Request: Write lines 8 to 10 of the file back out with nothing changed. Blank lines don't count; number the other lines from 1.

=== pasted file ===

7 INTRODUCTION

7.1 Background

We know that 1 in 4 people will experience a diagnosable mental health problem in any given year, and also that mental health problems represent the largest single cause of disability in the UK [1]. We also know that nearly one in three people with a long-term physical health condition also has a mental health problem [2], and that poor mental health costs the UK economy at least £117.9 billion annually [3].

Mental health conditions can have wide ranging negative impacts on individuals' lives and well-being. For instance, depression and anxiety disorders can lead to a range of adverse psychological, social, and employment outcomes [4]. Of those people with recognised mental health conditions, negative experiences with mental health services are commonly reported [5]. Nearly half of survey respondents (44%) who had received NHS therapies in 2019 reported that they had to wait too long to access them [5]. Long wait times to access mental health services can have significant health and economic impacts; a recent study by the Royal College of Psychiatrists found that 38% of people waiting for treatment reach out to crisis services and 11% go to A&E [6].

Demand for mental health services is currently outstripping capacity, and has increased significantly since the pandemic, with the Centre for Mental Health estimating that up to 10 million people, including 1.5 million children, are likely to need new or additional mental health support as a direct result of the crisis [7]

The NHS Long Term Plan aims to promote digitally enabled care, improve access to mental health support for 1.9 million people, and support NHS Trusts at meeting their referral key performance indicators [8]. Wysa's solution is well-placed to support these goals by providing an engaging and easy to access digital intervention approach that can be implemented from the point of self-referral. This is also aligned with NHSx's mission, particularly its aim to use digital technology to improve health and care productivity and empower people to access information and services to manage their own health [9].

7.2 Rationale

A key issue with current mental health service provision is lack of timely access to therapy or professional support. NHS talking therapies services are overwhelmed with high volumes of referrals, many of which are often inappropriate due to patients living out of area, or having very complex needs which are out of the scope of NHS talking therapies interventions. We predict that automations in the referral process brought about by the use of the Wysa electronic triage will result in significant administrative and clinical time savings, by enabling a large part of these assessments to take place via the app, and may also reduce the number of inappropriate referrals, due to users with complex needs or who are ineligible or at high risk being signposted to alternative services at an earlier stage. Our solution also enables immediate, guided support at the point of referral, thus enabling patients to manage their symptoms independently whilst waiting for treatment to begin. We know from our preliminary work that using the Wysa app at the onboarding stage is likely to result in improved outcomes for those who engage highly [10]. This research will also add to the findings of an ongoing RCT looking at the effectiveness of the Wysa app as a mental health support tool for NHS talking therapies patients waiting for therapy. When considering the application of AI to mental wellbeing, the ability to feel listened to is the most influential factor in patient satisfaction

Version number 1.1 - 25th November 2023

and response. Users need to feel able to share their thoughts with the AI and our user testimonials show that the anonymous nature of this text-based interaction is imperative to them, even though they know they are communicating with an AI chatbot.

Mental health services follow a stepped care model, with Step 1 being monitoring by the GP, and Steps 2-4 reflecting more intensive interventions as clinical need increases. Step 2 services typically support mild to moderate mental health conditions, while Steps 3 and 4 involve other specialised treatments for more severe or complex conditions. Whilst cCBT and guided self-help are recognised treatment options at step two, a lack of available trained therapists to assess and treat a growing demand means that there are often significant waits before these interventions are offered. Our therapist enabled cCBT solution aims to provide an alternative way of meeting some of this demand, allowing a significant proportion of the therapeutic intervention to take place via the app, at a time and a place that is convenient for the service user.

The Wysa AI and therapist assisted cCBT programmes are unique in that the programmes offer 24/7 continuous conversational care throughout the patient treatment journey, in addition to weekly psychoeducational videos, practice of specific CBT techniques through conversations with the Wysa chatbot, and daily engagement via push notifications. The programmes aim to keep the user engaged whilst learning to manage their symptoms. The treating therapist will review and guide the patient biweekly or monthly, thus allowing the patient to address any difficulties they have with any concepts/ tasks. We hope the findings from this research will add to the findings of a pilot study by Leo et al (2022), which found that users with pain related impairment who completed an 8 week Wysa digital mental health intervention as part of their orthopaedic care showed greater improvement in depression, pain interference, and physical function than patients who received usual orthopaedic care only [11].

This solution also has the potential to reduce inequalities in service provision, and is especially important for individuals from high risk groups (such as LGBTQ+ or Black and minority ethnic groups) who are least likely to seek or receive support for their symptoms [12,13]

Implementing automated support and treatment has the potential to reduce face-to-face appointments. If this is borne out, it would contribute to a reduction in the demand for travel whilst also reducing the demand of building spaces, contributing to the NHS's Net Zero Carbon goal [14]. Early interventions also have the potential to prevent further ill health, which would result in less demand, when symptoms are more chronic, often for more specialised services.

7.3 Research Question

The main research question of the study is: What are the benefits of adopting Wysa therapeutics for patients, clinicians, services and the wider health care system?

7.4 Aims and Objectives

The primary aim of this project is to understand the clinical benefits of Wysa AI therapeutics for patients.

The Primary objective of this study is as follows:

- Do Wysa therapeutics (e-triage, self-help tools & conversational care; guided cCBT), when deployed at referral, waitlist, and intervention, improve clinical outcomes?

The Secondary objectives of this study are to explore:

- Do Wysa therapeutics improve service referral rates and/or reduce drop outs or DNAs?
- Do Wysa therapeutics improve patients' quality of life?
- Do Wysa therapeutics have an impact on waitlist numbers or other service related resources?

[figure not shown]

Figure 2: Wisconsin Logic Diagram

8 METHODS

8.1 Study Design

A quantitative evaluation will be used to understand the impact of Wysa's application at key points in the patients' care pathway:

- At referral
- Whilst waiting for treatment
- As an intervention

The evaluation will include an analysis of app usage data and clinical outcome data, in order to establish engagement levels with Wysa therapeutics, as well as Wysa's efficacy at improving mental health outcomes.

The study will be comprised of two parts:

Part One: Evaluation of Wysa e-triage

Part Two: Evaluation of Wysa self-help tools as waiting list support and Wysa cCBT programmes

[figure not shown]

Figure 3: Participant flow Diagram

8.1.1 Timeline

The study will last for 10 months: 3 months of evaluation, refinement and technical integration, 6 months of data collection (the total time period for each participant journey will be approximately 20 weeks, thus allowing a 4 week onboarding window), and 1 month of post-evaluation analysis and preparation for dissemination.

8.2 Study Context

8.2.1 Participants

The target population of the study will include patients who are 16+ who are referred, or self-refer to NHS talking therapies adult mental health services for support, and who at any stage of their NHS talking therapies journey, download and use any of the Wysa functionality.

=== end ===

A key issue with current mental health service provision is lack of timely access to therapy or professional support. NHS talking therapies services are overwhelmed with high volumes of referrals, many of which are often inappropriate due to patients living out of area, or having very complex needs which are out of the scope of NHS talking therapies interventions. We predict that automations in the referral process brought about by the use of the Wysa electronic triage will result in significant administrative and clinical time savings, by enabling a large part of these assessments to take place via the app, and may also reduce the number of inappropriate referrals, due to users with complex needs or who are ineligible or at high risk being signposted to alternative services at an earlier stage. Our solution also enables immediate, guided support at the point of referral, thus enabling patients to manage their symptoms independently whilst waiting for treatment to begin. We know from our preliminary work that using the Wysa app at the onboarding stage is likely to result in improved outcomes for those who engage highly [10]. This research will also add to the findings of an ongoing RCT looking at the effectiveness of the Wysa app as a mental health support tool for NHS talking therapies patients waiting for therapy. When considering the application of AI to mental wellbeing, the ability to feel listened to is the most influential factor in patient satisfaction

Version number 1.1 - 25th November 2023

and response. Users need to feel able to share their thoughts with the AI and our user testimonials show that the anonymous nature of this text-based interaction is imperative to them, even though they know they are communicating with an AI chatbot.